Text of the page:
Have I had any success controlling this before?
And if not,
What can I do instead?
Many benefits flow from this sort of self-questioning.
And one is that, the more often you employ it, the clearer it becomes that you’re not God.
*Not-God: A History of Alcoholics Anonymous by Ernest Kurtz (Hazelden Press, 1979).
I became a therapist for the wrong reason.
Not to help people, but to get helped.
Not to give, but to take.
I didn’t like myself much, and thought if I solved people’s problems they’d be grateful and like or love me in return.
I was sort of an emotional pickpocket.
Bad reason, as I said, to become a shrink.
But not an unusual one.
For years I’ve met people in the helping professions — doctors, nurses, teachers, therapists, even lawyers and cops — who were similarly motivated.
It’s not necessarily fatal. The lucky ones discover it in time and take steps to get their emotional needs met in healthier ways.
If they can do that they can become true professionals — adults able to defer their own needs to the service of others.
The unlucky ones never discover the real motive behind their career choice. Or they do, and then can’t decide what to do about it.
And so keep picking pockets.
Taking while pretending to be giving.
Which can become the opposite of helping.
She has an elephantine memory.
She remembers everything, especially painful stuff.
She can describe every frustration, disappointment and betrayal that wounded her in the last twenty years.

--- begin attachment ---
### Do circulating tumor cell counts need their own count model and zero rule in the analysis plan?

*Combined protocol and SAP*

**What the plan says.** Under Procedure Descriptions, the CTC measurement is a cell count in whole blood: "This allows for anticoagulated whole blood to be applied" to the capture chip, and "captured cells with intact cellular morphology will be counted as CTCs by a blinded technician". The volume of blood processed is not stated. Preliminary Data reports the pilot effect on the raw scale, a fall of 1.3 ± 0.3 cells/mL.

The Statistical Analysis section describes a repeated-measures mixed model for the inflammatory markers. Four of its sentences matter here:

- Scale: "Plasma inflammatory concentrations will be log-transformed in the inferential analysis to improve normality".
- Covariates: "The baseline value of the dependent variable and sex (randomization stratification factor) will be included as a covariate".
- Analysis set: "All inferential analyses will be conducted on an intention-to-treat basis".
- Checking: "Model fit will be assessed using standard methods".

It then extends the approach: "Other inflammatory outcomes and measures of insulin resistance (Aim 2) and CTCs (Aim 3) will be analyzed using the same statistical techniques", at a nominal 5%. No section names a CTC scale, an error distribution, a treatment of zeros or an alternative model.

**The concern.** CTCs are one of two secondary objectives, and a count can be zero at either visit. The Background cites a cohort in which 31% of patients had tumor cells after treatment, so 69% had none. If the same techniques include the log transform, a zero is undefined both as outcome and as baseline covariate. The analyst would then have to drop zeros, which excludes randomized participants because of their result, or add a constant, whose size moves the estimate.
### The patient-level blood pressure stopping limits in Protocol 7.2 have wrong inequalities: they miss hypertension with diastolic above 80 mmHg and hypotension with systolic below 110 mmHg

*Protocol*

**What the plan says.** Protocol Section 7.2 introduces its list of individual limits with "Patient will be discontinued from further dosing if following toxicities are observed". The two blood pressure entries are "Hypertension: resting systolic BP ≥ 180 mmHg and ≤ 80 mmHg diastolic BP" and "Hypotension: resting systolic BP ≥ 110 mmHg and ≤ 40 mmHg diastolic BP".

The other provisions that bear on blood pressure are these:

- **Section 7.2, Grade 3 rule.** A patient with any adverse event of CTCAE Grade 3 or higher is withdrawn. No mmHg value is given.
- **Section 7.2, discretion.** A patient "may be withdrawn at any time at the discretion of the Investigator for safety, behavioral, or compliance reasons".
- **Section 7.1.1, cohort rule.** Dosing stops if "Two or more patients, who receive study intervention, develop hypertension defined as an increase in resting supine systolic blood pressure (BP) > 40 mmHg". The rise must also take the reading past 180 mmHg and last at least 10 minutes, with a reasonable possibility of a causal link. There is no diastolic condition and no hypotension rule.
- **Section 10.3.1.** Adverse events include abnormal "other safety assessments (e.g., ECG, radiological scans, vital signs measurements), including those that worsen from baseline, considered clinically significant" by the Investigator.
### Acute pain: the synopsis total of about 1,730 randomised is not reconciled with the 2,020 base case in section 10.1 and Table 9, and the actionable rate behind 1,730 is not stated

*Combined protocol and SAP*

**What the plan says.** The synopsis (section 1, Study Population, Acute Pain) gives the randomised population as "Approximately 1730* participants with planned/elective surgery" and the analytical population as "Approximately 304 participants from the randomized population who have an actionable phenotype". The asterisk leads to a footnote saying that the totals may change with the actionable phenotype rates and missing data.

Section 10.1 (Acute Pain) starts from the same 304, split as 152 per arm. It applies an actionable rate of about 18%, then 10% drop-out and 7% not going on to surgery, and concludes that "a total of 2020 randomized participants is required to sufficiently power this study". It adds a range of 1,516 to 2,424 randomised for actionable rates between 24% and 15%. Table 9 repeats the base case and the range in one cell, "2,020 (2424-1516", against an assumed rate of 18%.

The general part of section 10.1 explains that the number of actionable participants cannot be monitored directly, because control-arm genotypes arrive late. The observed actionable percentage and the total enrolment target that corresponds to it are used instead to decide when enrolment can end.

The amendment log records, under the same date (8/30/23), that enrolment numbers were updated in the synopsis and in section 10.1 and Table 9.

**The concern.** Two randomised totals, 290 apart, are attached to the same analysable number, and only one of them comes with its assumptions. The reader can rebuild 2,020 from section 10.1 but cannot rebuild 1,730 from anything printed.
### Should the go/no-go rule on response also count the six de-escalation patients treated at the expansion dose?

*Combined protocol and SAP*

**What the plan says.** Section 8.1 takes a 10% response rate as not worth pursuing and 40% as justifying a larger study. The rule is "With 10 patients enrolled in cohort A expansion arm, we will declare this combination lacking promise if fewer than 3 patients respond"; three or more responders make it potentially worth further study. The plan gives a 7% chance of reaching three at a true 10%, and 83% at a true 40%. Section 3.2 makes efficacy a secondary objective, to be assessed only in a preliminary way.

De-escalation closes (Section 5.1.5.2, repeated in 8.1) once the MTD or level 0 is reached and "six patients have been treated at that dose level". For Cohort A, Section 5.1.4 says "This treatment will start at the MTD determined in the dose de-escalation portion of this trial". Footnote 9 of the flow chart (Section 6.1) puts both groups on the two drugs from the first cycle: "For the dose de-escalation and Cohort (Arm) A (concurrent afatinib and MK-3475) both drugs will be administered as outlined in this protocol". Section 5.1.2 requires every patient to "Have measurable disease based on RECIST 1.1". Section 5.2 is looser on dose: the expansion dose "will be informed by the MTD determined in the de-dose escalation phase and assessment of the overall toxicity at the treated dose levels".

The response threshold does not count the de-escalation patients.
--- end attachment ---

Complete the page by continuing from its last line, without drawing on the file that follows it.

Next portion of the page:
She can (and does) recite conversations — especially hurtful ones — from a decade ago.
Listening to her I sometimes feel like we’re crawling together through an endless field of weeds.
The technical term for this is perseveration: the tendency of certain memories to persist even when they’ve stopped being relevant.
Bad habit, perseverating.
Because where you put your attention is what grows.
Keep your attention on painful memories, and you fill your life with pain.
Keep your attention on stuff you cannot change (like the past), and you fill your mind with helplessness.
Sometime you need to find a way to stand up and see beyond the weed field.
Part of me says Yes, do it. Do it now.
Another part says No, I can’t. Or No, I’m scared.
Gestaltists call this stuckness impasse: the point at which you stop yourself from moving forward because you’re afraid you won’t survive the attempt.
Scared, for example, of ending the marriage. Quitting the job. Starting the business. Writing the book. Expressing the feeling. Telling the truth.
Such stuckness always involves old fears, triggered in some part of me that hasn’t grown up.
That part so clearly remembers being dependent, helpless and/or scared of punishment that it hasn’t discovered I’m grown up now, and in charge of my own life.
“We are continually projecting threatening fantasies onto the world,” Fritz Perls wrote, “and these fantasies prevent us from taking the reasonable risks which are part and parcel of growing and living.”
The surprising thing about an impasse?
It’s almost always imaginary. It doesn’t exist in reality.
Push back against the fear and it tends to vanish, like a nightmare does when you turn on the bedroom light.
To respond means to answer. Responsibility means the ability to do that, answer life and its problems appropriately, intelligently and effectively. Yet control addiction has essentially the same response (I must control this) to every problem, regardless of circumstances or how well it’s worked in the past. That’s neither appropriate, effective nor responsible. It’s crazy.
From Bert’s Therapy, session 5: